Are foundational advice skills being lost in a post-FASEA world?
The financial planning industry should not lose sight of its roots, particularly the soft skills around client relationships, as it moves beyond the current outflow of financial advisers to become a profession.
A Financial Newswire roundtable of senior licensee executives agreed that whilst there had been much discussion about becoming a profession, the industry should not lose sight of its roots nor the fact that it is on a journey towards professionalism rather than having reached that objective.
Infocus Wealth Management chief executive, Darren Steinhardt said that the financial advice sector, at this stage, could best be described as a “developing profession”.
“We’ve gone through an interesting phase where there’s been a loss of some really good people from the industry – some of them retirement might have been brought forward and some of them have been just struggling with the regime – but we have seen them exit.”
“But I am excited about the new people who are coming in because they are not challenged by some of the harder things,” Steinhardt said.
Madison Financial Group general manager, Jaime Johns said she believed that the industry was on track to become a profession but still had a long way to go to be in a good position long-term.
“And some of the things that I think we can’t forget is where we’ve been and how we’ve got here and the positives that come out of that for example all of the paths such as accounting and insurance that led into advice – a lot of good things came from that,” she said.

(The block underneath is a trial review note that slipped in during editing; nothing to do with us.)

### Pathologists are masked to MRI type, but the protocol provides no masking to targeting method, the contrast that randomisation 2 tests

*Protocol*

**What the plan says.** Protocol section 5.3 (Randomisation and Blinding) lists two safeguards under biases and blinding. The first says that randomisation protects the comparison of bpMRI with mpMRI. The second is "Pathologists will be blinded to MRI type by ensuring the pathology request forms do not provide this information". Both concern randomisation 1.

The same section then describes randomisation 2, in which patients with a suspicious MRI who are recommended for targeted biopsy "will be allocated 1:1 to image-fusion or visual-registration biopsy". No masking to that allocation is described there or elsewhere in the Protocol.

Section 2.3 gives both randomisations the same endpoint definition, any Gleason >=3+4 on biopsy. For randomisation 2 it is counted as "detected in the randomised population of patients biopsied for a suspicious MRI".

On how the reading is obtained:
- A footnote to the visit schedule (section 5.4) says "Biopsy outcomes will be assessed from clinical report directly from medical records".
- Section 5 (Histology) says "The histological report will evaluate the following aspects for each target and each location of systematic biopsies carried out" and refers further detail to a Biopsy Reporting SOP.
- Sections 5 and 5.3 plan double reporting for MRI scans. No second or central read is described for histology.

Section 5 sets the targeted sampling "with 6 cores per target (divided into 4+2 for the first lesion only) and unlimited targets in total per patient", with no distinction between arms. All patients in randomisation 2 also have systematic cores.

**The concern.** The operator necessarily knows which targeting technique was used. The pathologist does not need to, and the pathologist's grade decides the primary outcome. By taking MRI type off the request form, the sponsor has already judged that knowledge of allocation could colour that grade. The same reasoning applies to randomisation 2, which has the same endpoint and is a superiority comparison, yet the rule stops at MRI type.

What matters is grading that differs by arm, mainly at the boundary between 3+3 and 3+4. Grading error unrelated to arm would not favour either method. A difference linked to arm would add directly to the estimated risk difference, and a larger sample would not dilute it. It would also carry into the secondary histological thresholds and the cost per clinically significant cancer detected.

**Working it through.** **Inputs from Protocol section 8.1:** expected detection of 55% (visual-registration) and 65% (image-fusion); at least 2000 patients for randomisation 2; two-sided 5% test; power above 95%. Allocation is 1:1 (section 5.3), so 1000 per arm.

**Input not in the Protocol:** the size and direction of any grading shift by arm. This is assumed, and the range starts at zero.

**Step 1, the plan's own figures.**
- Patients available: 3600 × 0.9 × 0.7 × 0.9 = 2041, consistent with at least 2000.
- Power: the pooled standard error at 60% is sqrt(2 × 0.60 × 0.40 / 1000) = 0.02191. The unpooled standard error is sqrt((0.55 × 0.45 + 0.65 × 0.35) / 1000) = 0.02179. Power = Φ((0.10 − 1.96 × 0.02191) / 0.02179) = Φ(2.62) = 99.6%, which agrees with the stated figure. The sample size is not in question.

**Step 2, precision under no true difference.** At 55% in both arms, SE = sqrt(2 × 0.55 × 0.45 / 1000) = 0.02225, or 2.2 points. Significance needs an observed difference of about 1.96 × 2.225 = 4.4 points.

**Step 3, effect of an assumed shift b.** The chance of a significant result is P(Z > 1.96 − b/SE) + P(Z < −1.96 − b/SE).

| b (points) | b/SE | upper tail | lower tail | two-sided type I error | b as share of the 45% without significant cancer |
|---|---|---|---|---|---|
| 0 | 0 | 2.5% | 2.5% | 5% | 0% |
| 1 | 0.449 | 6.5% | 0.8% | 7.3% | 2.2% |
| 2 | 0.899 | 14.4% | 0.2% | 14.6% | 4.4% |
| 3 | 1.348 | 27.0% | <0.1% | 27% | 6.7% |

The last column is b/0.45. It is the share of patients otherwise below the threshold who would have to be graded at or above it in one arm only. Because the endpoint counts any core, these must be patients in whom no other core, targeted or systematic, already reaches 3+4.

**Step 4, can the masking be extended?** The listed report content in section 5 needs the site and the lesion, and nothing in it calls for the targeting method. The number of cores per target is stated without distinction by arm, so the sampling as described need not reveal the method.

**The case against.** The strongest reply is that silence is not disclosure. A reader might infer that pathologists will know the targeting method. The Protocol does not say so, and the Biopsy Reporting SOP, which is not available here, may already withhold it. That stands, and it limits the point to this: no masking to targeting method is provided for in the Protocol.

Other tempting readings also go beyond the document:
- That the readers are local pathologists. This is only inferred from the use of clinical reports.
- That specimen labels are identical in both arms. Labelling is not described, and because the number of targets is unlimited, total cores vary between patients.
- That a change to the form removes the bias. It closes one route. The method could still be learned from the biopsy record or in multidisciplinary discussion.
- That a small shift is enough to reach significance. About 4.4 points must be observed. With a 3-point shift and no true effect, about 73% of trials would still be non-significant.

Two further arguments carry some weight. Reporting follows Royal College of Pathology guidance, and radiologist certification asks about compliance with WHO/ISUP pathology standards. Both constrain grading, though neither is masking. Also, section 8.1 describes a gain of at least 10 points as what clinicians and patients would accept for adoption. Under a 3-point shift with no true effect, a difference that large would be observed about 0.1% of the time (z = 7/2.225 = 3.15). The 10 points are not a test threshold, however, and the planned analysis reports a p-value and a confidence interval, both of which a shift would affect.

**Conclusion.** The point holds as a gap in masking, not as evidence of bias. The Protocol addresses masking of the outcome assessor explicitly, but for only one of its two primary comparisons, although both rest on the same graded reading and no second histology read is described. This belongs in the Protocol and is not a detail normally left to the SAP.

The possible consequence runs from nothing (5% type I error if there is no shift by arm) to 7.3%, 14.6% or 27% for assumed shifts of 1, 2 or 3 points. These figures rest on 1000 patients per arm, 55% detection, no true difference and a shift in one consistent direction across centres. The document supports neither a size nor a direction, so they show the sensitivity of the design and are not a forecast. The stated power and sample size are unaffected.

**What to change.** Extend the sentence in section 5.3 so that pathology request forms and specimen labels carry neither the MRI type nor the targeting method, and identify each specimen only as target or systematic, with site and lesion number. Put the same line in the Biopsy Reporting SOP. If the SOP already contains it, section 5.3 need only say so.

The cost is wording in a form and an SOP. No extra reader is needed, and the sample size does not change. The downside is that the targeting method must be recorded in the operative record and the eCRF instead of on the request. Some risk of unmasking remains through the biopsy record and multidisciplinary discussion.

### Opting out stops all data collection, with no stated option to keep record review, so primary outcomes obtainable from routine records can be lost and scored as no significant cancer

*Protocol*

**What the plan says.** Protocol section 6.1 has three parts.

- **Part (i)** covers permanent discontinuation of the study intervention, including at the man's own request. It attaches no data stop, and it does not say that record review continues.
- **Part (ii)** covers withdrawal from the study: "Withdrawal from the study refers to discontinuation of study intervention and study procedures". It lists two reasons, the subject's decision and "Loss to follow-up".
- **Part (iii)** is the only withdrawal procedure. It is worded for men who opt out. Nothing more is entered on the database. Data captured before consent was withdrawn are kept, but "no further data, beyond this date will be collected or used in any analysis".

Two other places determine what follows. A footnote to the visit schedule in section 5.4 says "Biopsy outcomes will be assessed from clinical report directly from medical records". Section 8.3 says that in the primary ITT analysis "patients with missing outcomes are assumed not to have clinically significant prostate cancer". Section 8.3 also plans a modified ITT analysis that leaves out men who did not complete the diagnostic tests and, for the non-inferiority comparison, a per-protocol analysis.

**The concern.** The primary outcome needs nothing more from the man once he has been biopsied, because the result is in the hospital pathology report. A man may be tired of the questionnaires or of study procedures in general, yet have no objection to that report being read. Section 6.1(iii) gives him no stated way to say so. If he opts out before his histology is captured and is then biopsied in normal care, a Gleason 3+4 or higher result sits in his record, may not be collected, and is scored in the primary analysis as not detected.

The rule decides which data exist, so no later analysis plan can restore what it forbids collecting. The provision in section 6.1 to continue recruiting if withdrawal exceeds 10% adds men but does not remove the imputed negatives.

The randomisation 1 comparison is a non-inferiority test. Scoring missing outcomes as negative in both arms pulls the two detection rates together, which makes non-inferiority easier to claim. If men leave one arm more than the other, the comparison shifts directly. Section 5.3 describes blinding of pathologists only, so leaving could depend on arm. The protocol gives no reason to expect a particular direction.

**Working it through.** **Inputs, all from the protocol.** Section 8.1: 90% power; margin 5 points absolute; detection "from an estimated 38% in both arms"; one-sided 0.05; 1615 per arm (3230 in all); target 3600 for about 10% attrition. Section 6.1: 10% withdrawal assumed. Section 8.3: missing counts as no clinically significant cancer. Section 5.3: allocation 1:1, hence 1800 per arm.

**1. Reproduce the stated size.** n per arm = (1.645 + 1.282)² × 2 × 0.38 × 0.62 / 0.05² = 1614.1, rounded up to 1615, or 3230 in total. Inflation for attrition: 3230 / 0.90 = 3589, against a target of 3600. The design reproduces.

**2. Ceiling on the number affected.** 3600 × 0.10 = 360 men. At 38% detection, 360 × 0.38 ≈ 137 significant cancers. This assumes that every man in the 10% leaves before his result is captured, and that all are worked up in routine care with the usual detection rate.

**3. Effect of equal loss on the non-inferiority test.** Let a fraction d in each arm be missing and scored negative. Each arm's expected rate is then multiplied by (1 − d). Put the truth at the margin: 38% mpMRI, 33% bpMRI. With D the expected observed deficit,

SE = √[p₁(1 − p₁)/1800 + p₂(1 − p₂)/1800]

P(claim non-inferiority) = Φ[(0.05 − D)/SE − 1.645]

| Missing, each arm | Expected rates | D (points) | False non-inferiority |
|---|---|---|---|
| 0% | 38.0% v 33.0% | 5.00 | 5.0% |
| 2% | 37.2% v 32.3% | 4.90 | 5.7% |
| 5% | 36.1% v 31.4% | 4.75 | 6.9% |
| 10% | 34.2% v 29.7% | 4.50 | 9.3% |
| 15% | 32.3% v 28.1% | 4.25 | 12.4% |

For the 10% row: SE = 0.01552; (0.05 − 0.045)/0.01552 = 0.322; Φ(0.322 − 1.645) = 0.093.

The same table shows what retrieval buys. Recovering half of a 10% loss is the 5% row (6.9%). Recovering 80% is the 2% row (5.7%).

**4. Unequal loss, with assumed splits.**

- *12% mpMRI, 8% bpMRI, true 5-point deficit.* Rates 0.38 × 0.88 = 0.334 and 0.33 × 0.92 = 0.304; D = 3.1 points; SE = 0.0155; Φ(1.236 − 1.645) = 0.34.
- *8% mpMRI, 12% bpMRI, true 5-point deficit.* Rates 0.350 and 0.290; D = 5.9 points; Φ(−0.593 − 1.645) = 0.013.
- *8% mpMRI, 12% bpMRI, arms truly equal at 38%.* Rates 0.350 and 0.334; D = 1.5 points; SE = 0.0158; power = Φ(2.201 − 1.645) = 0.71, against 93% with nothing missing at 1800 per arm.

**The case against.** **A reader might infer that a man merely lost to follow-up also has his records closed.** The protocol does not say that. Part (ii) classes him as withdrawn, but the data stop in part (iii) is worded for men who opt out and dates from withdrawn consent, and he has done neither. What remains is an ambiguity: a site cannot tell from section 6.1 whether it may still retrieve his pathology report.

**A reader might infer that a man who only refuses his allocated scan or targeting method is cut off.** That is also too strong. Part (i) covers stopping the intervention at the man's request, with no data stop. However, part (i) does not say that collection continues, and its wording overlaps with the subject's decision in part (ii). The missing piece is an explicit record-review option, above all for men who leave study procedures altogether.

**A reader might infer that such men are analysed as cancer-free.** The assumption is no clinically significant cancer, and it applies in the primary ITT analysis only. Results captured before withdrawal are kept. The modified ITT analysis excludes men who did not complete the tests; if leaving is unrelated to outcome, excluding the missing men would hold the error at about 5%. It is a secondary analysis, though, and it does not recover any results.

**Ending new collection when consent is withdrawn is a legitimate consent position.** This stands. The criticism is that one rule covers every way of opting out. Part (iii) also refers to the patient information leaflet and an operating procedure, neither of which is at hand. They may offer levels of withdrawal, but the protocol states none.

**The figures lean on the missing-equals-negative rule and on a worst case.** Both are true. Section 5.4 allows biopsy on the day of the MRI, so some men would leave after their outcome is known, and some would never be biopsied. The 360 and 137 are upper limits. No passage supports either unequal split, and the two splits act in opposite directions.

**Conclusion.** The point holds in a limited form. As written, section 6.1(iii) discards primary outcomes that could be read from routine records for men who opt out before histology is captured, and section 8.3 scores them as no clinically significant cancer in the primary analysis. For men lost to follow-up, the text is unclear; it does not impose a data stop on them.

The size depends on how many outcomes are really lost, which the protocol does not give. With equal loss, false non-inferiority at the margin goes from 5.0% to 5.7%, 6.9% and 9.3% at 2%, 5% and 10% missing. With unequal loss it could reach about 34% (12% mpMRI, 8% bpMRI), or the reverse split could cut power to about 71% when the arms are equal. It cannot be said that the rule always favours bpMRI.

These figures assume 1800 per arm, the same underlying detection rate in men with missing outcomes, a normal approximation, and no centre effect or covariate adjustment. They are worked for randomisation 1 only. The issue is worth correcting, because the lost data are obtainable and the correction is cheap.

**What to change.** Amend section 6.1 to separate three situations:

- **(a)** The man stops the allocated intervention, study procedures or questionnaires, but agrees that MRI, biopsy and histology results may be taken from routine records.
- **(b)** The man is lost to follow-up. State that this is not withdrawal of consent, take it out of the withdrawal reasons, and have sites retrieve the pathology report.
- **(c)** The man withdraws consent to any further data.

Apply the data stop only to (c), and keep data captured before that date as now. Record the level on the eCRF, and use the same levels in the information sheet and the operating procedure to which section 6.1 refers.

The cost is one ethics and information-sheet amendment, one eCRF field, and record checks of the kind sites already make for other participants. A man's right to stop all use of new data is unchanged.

“Banks did great things around sales training and so did the life insurance industry and we learned the art of listening and all those soft skills and none of those are included in a professional year unless you are putting that in the training plan.”
“For me, we’re on the right path to become a profession but we have to ensure we don’t leave behind the great things we’ve done in the past,” Johns said.
Synchron director, Don Trapnell said the financial advice industry was about the consumer and the question is whether the consumer is going to be better off.
“And I think the answer is a resounding no,” he said.
“We’ve had so much regulation, so much red tape, so much compliance shoved down people’s throats that advisers have had to increase the price of giving their services to the point where financial advice is becoming the province of those who need it the least.”
“So, the ones who need in the most, the small value client, they’re the ones not getting the advice,” Trapnell said.